Thus this collection, in which the texts have both literal and symbolic meaning that was central to shaping the integrity Johnny Cash exuded on and off stage, to affirming the authority his words carried as a man who admitted to falling short of the glory and petitioning the Lord in song for redemption. When coupled to the strength of his faith, Cash’s moral struggles earned him undying affection from his audience which saw in him, and heard in his words, someone who understood them, because he was one of them, as someone who spoke in terms simple, unambiguous and profound in codifying their commonly held values.

Johnny Cash, ‘The Greatest Cowboy of Them All.’ Different recordings of the song are featured on The Greatest: Duets (with Waylon Jennings) and Bootleg IV: The Soul of Truth.

Think ye have heard all there is to hear in a song such as “Wildwood Flower” and “The Three Bells”? Not I:

Far from being commercial juggernauts (though some were, for other artists), these are Country Classics of a different stripe, part and parcel as they are of both Johnny Cash’s and country music’s identity. Be they discourses on sadness, heartbreak, daring, self-affirmation, revenge, heroism, friendship or family, the selections here reveal Cash educating himself in addressing character defining issues in stark, unambiguous terms designed to hit listeners where they live–there was a time, after all, when less jaded Americans would shed tears over the poignancy of Red Foley’s melodramatic boy-and-his-dog saga, “Old Shep,” a tune Elvis Presley liked so much he cut it for his second RCA album in 1956, and which Cash featured on an otherwise sweet-natured, instructive collection of songs he cut specifically for little ones, 1975’s The Johnny Cash Children’s Album. Were our contemporary popular culture less coarse, perhaps Cash’s 1984 single of the Browns’ Grammy nominated 1959 blockbuster “The Three Bells” (adapted from the original, monumental 1956 recording “Les Trois Cloches” by Edith Piaf and Les Compagnons de la Chanson), a poetic examination of a single life’s passages from the cradle to the grave as signified by the tolling of chapel bells, would strike the same humanistic chord an earlier generation responded to in the Browns’ version.

And does one really need to do a selling job for The Number Ones? You know ‘em, they’re part of our common heritage as Americans: “I Walk the Line,” “Ring of Fire,” “Daddy Sang Bass,” “Flesh and Blood,” “(Ghost) Riders in the Sky.” But to sweeten the pot, the must-have Deluxe Edition also includes a DVD of 10 memorable Number Ones performances from the Johnny Cash TV show, including “Ballad of a Teenage Queen”; a rousing, if truncated, workout on “Daddy Sang Bass” with the Carter Family, Statler Brothers and the song’s author, Carl Perkins; the powerful rendition of Kristofferson’s “Sunday Morning Comin’ Down” that has become legendary for Cash’s insistence on keeping the word “stoned” in the song in defiance of ABC executives’ wishes. It goes on. Pretty irresistible stuff and not all of it is on the double-DVD The Best of The Johnny Cash TV Show, 1969-1971, released in 2007. (Much less essential is a new DVD/CD release of a Cash 80th birthday celebration on April 20 at the Moody Theater in Austin, We Walk the Line: A Celebration of the Music of Johnny Cash, with such as Lucinda Williams, Rhett Miller, Iron & Wine, Willie, Shelby Lynne and other in a mixed bag of performances of Cash songs. “Hurt” was an apt choice for Lucinda Williams, since it hurts to sit through her performance; Sheryl Crow is as forgettable on her duet with Willie on “Cry Cry Cry” as she is on his new album, Heroes; on the other hand, Rhett Miller acquits himself well on “Wreck of the Old 97,” and the Carolina Chocolate Drops have a good time with “Jackson.” In short, there are better ways to spend $20 these days.)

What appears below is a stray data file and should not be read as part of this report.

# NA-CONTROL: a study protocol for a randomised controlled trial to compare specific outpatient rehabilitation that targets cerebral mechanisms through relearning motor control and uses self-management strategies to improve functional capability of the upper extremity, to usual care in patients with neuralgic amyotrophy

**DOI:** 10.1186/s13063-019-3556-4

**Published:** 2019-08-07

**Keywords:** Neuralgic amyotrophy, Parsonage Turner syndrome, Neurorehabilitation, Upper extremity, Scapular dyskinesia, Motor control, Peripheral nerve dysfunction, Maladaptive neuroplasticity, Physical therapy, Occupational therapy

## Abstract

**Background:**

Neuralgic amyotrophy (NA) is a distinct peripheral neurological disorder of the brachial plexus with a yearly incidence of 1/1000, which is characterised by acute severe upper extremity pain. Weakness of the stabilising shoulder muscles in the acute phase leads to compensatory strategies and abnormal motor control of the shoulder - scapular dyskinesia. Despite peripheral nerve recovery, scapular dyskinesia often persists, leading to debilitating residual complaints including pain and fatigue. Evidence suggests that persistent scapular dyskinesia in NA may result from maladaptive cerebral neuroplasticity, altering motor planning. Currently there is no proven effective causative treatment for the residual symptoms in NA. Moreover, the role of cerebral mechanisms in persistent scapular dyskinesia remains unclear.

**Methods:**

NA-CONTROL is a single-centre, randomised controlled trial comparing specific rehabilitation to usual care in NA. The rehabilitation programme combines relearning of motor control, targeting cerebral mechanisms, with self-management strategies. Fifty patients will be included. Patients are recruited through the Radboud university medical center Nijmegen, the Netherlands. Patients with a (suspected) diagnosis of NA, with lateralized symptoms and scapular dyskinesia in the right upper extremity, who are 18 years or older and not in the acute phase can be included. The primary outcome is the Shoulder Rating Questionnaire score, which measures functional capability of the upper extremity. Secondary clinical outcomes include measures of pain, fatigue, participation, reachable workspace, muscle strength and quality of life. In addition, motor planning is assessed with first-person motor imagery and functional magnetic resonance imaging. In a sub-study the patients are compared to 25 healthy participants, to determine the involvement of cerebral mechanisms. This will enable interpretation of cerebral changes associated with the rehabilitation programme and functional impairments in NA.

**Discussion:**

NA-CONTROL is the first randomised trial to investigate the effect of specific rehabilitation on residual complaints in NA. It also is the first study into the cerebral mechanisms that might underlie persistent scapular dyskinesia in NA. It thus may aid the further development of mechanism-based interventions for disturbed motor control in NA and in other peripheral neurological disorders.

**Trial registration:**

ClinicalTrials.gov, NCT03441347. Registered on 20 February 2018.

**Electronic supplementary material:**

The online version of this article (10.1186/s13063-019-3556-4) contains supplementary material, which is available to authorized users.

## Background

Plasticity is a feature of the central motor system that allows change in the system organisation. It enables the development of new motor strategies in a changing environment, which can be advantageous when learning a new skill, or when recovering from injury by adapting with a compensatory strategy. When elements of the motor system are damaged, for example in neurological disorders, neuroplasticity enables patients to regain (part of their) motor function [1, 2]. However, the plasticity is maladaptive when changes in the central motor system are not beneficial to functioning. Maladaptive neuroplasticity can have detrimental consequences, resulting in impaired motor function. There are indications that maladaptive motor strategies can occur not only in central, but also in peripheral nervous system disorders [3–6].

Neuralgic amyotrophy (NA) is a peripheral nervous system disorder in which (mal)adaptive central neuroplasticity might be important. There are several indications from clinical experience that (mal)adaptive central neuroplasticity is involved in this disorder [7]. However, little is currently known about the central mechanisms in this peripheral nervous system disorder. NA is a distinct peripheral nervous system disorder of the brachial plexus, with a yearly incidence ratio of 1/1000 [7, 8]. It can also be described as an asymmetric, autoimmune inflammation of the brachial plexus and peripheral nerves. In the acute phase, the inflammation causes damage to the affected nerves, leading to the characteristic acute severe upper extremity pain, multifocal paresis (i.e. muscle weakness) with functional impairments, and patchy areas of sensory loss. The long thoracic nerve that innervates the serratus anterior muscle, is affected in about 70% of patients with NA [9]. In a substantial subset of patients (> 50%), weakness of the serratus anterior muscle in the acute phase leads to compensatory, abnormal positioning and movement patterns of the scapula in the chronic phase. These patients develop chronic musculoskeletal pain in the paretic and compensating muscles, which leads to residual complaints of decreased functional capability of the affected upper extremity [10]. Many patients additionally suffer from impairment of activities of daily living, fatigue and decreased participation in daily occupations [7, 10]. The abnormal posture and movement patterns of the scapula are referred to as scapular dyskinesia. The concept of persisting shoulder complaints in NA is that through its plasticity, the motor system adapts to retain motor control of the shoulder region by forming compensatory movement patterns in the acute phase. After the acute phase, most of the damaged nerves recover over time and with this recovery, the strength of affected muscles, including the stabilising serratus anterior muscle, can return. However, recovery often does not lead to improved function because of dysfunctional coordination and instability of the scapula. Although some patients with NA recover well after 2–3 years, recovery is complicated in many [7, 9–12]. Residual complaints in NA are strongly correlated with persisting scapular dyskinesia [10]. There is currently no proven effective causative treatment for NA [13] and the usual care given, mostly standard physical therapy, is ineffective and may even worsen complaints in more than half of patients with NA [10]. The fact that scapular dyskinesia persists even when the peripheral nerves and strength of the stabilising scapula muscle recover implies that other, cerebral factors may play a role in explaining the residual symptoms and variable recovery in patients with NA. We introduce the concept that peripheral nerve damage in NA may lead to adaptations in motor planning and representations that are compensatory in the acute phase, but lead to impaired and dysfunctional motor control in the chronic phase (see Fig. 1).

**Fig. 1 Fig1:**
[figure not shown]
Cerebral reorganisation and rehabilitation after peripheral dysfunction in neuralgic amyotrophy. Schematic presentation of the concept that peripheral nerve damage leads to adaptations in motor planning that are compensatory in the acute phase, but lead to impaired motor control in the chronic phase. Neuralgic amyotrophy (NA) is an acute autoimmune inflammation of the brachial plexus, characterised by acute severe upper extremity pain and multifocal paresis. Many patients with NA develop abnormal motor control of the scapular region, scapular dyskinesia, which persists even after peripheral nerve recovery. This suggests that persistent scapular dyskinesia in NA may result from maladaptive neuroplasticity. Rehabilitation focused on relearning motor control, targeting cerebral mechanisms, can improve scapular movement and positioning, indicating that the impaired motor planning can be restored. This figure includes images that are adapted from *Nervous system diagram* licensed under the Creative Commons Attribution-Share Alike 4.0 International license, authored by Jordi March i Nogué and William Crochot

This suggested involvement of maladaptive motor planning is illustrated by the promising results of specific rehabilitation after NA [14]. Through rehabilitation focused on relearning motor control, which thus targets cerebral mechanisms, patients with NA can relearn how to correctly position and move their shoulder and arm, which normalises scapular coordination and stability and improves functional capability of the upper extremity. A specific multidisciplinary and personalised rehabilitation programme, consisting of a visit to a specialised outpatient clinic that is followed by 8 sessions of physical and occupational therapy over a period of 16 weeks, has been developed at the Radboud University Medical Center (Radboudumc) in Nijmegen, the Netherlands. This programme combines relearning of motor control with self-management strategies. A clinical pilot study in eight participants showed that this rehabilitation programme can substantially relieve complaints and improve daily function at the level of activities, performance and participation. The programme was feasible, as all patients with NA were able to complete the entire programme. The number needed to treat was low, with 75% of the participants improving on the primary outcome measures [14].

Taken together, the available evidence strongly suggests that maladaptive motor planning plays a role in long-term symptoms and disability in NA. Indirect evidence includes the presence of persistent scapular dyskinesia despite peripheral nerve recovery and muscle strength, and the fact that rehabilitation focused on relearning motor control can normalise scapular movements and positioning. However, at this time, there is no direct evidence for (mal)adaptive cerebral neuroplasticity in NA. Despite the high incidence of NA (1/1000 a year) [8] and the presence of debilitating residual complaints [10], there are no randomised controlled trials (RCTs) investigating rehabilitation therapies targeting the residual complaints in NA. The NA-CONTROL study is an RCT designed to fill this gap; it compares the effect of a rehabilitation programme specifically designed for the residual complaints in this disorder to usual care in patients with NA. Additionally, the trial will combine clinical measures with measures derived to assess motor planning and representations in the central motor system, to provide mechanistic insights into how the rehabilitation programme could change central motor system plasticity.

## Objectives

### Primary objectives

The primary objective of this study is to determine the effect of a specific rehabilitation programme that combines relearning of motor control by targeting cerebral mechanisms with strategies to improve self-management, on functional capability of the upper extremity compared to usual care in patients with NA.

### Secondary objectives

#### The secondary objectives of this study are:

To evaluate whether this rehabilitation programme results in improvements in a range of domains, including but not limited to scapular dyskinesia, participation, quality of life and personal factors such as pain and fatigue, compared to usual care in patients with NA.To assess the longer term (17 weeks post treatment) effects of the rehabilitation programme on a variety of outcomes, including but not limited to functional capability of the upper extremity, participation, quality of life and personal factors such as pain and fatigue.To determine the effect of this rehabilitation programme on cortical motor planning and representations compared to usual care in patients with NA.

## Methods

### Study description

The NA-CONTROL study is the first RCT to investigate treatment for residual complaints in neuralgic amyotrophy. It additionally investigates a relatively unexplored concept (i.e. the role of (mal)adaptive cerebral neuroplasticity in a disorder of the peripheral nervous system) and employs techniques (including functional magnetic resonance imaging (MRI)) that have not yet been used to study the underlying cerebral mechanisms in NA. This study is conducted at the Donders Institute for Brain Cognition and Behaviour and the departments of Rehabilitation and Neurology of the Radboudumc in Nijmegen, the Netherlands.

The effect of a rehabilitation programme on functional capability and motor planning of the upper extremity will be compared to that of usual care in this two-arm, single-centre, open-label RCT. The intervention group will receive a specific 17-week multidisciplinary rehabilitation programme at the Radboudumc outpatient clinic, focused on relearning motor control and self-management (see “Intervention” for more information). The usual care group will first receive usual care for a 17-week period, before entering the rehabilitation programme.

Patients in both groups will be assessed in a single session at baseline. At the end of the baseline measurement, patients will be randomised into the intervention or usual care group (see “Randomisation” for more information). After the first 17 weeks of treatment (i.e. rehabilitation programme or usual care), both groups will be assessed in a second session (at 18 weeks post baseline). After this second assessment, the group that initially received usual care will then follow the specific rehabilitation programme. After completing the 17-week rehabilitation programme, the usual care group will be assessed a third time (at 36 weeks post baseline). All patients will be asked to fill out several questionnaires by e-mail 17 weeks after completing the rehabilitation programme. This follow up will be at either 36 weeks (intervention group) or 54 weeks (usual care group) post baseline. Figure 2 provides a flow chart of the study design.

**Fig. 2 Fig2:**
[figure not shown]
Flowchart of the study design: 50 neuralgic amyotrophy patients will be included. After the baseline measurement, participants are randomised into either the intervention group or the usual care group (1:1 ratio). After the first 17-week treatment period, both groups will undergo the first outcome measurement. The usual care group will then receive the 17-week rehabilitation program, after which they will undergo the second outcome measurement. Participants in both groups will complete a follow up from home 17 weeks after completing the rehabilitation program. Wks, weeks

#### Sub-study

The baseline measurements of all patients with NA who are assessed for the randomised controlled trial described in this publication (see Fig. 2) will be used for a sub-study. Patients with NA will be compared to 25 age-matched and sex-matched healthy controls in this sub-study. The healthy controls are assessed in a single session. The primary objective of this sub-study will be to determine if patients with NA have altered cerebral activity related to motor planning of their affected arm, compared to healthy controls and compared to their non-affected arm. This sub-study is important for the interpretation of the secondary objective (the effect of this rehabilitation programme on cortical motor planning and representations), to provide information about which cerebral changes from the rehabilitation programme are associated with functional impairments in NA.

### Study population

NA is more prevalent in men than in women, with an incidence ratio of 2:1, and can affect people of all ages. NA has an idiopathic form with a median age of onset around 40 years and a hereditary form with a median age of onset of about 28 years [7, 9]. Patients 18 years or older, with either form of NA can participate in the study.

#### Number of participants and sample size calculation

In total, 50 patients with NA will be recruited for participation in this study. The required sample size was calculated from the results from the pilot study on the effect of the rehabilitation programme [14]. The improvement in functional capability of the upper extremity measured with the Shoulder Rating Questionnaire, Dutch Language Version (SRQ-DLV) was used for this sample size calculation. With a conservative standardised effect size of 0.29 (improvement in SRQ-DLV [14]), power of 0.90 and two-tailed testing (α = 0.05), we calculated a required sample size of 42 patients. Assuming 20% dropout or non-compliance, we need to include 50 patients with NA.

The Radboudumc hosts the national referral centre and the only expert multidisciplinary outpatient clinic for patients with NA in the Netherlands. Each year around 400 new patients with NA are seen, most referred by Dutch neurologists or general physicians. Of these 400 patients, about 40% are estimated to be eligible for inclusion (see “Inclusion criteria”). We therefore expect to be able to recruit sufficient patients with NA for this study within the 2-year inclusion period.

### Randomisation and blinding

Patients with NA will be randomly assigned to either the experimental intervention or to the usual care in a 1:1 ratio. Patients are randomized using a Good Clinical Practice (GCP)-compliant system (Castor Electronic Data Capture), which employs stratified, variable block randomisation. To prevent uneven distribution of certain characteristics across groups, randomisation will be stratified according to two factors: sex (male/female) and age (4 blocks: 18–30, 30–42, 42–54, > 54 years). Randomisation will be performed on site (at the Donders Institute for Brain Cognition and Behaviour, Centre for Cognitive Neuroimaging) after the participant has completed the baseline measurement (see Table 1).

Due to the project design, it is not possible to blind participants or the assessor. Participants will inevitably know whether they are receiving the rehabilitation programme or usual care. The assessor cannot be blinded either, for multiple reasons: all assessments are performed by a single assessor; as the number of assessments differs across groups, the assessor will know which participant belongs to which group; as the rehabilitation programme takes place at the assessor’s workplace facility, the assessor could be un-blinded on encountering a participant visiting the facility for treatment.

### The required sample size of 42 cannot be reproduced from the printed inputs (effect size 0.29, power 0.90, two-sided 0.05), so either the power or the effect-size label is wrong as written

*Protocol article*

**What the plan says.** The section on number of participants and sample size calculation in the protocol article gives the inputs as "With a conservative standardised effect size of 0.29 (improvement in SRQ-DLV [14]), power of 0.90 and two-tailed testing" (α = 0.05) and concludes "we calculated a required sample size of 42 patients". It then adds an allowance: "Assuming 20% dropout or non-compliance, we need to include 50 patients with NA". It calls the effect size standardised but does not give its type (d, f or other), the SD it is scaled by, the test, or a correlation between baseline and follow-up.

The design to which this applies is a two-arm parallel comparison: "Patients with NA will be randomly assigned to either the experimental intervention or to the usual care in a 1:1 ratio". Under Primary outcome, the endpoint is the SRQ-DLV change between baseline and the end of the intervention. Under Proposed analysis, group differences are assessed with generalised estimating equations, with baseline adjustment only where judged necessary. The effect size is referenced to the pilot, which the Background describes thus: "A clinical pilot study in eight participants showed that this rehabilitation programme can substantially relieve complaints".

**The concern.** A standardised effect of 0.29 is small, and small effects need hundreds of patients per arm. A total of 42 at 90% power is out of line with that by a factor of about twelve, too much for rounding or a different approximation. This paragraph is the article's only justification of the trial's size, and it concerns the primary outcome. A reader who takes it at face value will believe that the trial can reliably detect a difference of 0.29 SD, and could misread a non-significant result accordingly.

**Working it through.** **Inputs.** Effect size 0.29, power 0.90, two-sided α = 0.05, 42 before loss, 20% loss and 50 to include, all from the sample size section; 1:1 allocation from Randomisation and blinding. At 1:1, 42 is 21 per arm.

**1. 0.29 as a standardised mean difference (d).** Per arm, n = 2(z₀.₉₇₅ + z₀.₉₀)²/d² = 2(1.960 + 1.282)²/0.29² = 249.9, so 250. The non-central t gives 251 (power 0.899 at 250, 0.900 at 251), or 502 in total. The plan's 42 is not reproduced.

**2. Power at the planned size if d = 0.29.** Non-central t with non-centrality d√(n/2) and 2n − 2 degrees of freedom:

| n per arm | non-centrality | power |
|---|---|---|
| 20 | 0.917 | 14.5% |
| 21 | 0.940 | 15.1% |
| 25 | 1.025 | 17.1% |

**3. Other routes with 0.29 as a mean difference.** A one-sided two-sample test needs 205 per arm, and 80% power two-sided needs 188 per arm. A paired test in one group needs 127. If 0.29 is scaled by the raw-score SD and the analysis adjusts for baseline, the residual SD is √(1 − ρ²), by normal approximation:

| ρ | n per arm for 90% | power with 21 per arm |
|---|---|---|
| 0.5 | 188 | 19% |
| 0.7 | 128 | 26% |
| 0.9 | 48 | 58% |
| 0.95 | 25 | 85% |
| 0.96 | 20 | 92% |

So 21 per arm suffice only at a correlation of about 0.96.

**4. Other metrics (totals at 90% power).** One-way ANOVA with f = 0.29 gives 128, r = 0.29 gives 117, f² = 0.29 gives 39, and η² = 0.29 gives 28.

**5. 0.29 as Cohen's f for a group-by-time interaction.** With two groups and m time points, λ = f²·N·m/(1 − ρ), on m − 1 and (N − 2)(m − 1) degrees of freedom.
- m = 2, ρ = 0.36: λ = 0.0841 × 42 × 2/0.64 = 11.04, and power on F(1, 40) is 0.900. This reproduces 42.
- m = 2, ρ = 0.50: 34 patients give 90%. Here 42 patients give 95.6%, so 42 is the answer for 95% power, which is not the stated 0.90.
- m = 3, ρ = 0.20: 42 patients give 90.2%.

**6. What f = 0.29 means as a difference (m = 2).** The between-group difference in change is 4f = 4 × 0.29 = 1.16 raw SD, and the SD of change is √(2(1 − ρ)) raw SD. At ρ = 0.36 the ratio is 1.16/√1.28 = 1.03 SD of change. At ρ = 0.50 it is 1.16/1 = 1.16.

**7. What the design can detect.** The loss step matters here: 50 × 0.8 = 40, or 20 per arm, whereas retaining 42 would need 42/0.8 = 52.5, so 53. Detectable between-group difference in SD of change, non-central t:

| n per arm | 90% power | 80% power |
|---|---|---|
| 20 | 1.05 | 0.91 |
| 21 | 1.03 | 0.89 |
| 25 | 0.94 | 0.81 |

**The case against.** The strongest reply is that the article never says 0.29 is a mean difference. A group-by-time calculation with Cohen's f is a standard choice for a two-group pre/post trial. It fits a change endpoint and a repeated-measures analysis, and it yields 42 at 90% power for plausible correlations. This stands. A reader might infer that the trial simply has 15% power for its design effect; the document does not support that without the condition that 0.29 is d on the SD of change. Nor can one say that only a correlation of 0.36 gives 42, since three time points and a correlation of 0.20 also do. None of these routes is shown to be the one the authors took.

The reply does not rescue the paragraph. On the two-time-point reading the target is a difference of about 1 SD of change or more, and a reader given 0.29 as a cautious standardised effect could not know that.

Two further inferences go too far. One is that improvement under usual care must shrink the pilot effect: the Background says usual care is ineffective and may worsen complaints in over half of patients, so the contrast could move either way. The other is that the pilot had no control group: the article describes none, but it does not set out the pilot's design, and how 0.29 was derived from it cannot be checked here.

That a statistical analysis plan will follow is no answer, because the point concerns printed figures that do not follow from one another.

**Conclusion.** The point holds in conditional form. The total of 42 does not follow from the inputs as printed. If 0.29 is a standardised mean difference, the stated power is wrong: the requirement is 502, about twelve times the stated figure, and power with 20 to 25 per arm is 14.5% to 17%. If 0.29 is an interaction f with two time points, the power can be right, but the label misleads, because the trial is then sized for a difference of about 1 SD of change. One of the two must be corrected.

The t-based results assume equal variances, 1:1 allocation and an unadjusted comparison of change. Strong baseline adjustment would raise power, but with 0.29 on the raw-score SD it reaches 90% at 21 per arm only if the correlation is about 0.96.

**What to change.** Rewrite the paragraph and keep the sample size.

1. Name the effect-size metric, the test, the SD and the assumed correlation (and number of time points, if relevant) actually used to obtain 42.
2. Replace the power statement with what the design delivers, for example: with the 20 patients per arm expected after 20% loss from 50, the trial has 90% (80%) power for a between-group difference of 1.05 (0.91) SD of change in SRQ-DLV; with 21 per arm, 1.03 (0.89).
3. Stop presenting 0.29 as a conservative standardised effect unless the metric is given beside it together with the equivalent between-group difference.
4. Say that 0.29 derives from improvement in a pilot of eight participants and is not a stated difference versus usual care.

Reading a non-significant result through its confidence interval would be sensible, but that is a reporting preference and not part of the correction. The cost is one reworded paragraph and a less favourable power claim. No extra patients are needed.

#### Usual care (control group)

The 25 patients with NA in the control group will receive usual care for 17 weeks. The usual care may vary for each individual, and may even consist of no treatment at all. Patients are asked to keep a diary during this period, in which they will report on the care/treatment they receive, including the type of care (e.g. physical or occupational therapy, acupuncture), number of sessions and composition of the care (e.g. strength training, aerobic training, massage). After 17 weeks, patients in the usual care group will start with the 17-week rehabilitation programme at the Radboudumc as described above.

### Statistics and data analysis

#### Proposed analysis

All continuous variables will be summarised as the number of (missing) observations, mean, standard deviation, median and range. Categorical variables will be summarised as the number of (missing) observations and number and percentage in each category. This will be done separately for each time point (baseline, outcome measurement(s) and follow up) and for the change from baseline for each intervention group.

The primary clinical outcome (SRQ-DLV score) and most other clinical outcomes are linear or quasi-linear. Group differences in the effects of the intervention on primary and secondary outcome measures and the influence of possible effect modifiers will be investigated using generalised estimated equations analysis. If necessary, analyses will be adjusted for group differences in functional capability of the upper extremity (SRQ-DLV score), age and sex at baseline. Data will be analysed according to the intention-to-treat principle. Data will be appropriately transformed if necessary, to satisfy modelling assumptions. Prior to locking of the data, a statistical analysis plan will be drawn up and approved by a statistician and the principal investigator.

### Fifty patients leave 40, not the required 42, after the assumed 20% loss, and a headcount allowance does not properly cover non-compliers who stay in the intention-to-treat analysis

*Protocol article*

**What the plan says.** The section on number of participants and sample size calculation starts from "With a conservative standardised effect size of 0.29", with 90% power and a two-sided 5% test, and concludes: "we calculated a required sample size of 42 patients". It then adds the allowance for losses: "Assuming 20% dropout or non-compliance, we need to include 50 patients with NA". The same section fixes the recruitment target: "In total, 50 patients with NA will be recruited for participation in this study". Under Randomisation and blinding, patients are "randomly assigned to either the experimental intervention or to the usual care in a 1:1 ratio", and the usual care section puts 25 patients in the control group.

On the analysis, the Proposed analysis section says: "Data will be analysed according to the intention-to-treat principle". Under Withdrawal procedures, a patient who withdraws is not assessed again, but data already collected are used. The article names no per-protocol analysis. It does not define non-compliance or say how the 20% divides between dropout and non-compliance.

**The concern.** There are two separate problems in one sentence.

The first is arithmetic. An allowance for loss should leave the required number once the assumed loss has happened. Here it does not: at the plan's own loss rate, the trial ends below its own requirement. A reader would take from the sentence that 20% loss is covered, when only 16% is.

Johnny and June, a live version of ‘Over the Next Hill (We’ll Be Home).’ The studio version recorded in 1975 for an album never released is included on Disc 2 of Bootleg IV: The Soul of Truth.

Which brings us to the gem, the Hope Diamond, of this batch of Cash music: Bootleg Vol. IV: The Soul of Truth. Its 51 tracks on two discs include three complete albums: A Believer Sings the Truth, recorded for the Cachet label in 1979, with half of its 20 tracks reissued in 1982 on CBS’s boutique label, Priority Records; Johnny Cash–Gospel Singer, an out of print 1982 album that fell victim to CBS shutting down Priority before the label could release the LP (10 of these cuts finally saw the light of day on the Word gospel label in 1986 as Believe In Him; and not least of all an entire, untitled album recorded in 1975–the finest of the three complete albums in this Bootleg Series title–but never released, for reasons yet unexplained. The remaining tracks are previously unissued outtakes from the abovementioned album sessions.